The Finance Minister is apparently delighted that, during the past year, over 40 million passengers made use of public transport. While this represents a seven per cent increase on the previous year, it could have been much more had the government not wasted millions of euros in the improvement of the road network. This money should have instead been channelled towards initiatives encouraging sustainable transport.
When the road network is improved, traffic congestion eases temporarily and, as a result, more cars take to the roads. This in turn leads to more traffic congestion – a direct result of government investment. Transport policy-makers have yet to realise that rather than improve the road network, they should increase exponentially initiatives to reduce the number of cars on our roads. It is in this area that major investment is required.
The government has decided to make a slow start in this area by announcing two initiatives to encourage group transport in relation to working places. The private sector is being encouraged to provide this through tax credits, whilst government entities employing more than 50 people have been instructed to prepare a sustainable transport plan. This is a belated slow start to addressing traffic congestion, which is related to people going to work using their own transport. The government has opted to use the carrot rather than the stick. Most probably, in the long term there is both the room and the need to use both.
A token incentive of free public transport for five thousand 18-year-olds who will reach that age in 2017 will do no harm. It could, however, have been presented in a more innovative manner – linking a longer period of free public transport with bicycle incentives as well as an undertaking from recipients not to seek a driving licence for at least 10 years. Now that would be an investment which would reduce cars from the road in the long term!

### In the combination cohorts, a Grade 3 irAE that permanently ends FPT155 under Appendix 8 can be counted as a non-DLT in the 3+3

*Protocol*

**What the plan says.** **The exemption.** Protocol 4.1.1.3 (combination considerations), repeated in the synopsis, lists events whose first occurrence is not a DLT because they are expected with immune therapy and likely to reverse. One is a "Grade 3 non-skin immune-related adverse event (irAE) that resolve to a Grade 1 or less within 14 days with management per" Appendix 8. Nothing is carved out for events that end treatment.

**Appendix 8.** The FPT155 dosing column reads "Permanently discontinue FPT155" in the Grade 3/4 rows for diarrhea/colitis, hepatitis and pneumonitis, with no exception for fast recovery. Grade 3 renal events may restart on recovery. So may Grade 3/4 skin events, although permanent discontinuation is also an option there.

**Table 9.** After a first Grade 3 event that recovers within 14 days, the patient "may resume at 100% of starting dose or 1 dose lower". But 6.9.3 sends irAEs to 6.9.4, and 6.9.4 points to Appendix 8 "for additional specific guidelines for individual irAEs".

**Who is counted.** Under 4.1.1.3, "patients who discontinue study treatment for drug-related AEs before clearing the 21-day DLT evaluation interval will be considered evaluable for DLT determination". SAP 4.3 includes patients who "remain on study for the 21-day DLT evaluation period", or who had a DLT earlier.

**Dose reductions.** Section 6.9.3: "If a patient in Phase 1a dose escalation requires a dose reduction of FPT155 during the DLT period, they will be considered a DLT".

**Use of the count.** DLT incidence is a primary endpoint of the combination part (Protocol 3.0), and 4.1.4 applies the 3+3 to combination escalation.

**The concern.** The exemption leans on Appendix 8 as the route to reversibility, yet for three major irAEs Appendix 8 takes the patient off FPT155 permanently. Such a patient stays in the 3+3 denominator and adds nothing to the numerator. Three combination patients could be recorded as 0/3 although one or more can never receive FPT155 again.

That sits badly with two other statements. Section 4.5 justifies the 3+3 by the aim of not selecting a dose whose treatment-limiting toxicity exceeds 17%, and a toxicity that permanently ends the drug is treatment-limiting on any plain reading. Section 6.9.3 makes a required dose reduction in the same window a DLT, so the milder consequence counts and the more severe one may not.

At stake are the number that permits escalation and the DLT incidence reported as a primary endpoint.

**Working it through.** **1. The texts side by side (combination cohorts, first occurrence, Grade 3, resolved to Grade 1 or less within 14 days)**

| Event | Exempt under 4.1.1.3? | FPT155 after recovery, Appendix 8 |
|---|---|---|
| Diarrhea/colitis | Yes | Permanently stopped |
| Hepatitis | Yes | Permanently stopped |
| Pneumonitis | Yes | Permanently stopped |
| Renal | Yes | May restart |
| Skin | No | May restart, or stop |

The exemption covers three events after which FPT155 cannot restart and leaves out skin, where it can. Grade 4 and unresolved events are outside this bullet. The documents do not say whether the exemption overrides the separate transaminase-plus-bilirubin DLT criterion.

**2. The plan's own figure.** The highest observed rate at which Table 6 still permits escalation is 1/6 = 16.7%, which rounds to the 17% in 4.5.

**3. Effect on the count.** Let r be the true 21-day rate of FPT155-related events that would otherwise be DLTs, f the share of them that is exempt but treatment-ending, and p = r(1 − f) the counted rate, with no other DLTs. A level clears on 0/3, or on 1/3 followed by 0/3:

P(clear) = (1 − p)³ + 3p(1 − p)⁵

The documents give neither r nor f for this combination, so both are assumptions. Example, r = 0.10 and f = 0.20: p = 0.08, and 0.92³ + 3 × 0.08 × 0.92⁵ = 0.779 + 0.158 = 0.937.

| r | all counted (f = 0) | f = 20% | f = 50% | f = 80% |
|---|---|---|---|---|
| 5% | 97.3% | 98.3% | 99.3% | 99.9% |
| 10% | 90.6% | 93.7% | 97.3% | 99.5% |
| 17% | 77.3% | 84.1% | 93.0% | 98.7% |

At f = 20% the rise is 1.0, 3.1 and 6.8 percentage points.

All initiatives that seek to encourage the use of public transport are worth a try, as they are a step in the right direction. It is, however, necessary that more investment in alternative and sustainable means of transport is forthcoming, primarily in setting up the required basic infrastructure. For example, the infrastructure required to encourage bicycle use is practically non-existent. This needs to be addressed adequately. A first step would be the sustainable transport plans which the Finance Minister is expecting from government entities during 2017. I would expect that, in 12 months time, these plans will start being implemented because government entities should be the first to set an example.
Most of our localities are a stone’s throw away from each other and this should make it much easier to encourage a reduction in dependence on the privately-owned car. Initiatives can also be taken on a local level and between neighbouring localities. In such instances, it can be much easier to encourage the use of bicycles. This would require streets where access to cars is prohibited, such access being reserved for bicycle users. In such instances, school children, under supervision, should be encouraged to go to school on bicycles, in bicycle-friendly streets.
Initiatives at a local level add up over time and slowly contribute to the formation of a bicycle-friendly society. Even in matters of transport, national problems can be resolved at the town and village level, eventually leading to a solution at a national level. This is a practical way of applying the environmental maxim “think global, act local”.
The problem of traffic congestion will not be resolved by the construction of a new generation of flyovers but by equipping our young generations to challenge the status quo.
It can be done.
published in the Malta Independent on Sunday 23 October 2016